People with advanced cancer may suffer substantial emotional distress, but relatively few may be discussing it with their doctors, new research suggests.
In a study that recorded conversations between 270 cancer patients and their oncologists, researchers found that patients broached the topic of emotional concerns only about one-third of the time. And when they did open the door, their doctors often failed to encourage a discussion.
The findings suggest that cancer specialists need more training in how to respond to patients’ emotional needs, according to the researchers, led by Dr. Kathryn I. Pollak of Duke University Medical Center in Durham, North Carolina.
They report the findings in the Journal of Clinical Oncology.
Of 398 doctor-patient conversations the researchers recorded, 37 percent featured a moment of what they call an ”empathic opportunity,” where a patient opens up about his emotions, either directly or in more subtle ways.
The doctor can encourage the patient to go on in any number of ways — by asking questions, or simply expressing empathy and understanding. But in this study, doctors did that only 22 percent of the time.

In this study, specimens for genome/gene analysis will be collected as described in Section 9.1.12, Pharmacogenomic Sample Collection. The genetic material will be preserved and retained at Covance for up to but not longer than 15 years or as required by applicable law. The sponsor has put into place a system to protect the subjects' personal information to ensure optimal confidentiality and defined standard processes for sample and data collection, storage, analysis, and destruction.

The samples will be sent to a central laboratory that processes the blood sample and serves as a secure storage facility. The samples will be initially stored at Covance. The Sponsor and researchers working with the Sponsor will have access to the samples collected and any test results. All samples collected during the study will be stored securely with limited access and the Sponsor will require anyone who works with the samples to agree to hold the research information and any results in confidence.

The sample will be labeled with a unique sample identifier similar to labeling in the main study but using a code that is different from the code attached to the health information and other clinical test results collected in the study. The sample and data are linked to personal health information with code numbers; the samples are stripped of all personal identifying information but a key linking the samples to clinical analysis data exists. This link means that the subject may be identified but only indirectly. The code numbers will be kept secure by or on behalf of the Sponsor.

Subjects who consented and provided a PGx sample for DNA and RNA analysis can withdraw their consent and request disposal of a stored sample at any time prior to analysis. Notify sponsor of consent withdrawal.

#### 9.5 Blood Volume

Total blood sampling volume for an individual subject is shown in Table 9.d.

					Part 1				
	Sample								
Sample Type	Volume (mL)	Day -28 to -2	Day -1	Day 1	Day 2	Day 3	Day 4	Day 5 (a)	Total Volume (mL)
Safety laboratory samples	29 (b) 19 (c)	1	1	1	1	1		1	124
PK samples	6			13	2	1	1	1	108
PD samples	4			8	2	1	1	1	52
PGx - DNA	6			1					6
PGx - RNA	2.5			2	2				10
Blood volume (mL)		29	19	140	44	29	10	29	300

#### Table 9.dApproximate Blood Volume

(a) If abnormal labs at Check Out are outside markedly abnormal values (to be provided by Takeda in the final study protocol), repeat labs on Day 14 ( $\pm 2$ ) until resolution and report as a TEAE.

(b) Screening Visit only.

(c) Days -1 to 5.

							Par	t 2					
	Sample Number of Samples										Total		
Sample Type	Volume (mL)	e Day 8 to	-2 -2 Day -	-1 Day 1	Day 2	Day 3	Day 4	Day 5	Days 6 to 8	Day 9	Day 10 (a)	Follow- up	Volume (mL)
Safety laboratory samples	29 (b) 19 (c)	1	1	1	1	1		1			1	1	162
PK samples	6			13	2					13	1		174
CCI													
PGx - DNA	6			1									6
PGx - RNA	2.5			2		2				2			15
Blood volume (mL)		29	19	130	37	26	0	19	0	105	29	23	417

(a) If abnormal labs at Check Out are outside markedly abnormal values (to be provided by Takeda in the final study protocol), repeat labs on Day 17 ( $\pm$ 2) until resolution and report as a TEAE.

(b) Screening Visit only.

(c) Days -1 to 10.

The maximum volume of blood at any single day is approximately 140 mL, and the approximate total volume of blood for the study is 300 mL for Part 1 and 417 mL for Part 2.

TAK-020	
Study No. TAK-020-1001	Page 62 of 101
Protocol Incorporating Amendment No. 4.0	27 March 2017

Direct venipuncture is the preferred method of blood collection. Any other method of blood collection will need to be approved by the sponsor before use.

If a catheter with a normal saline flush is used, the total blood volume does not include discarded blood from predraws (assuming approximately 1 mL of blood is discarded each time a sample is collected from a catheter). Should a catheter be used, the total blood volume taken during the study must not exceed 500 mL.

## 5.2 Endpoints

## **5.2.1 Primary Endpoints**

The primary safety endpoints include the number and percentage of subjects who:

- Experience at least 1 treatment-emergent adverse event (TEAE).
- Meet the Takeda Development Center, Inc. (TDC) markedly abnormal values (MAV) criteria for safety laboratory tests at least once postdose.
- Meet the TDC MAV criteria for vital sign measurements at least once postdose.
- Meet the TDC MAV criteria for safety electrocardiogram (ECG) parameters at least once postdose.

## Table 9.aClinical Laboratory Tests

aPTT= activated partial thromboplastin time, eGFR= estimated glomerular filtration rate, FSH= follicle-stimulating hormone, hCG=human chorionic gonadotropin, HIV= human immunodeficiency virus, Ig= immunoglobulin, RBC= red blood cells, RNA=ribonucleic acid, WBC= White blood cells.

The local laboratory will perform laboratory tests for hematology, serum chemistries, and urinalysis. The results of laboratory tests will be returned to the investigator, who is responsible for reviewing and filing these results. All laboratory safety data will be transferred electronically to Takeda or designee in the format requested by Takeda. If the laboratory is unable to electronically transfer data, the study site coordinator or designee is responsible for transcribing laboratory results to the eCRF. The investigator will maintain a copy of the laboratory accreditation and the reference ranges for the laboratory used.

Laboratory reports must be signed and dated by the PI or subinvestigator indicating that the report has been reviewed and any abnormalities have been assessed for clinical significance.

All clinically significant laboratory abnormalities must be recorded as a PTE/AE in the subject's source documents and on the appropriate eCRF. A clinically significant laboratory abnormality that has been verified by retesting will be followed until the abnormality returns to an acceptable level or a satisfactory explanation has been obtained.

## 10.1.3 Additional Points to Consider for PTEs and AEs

More often, they cut the discussion short with statements like, “Give us time. We are getting there.”
The findings do not mean, however, that doctors don’t care about their patients’ emotional well-being, according to Pollak.
“Cancer patients should know their oncologists care deeply about them,” she told Reuters Health. “However, oncologists don’t always know how to verbalize that they care.”
In this study, younger doctors tended to encourage discussion more often than older doctors did, and female patients were more likely to open up about their emotions when they saw a female oncologist. Male patients talked about their emotions less often than female patients did, regardless of the sex of their doctor.
Communication skills are now commonly taught in medical school and residency programs, but many practicing oncologists have never been trained to respond to patients’ emotional concerns with empathy, according to the researchers.
The current findings, they write, suggest that oncologists ”may need more training to recognize emotions and to learn how to respond to patient concerns.”
Patients may also be able to aid communication by being more direct about their emotions, Pollak suggested.
As an example, she said that, instead of saying something vague like “I’m not sure what I should do,” a patient could say something specific and hard to misinterpret, like “I am really depressed. What should I do about that?”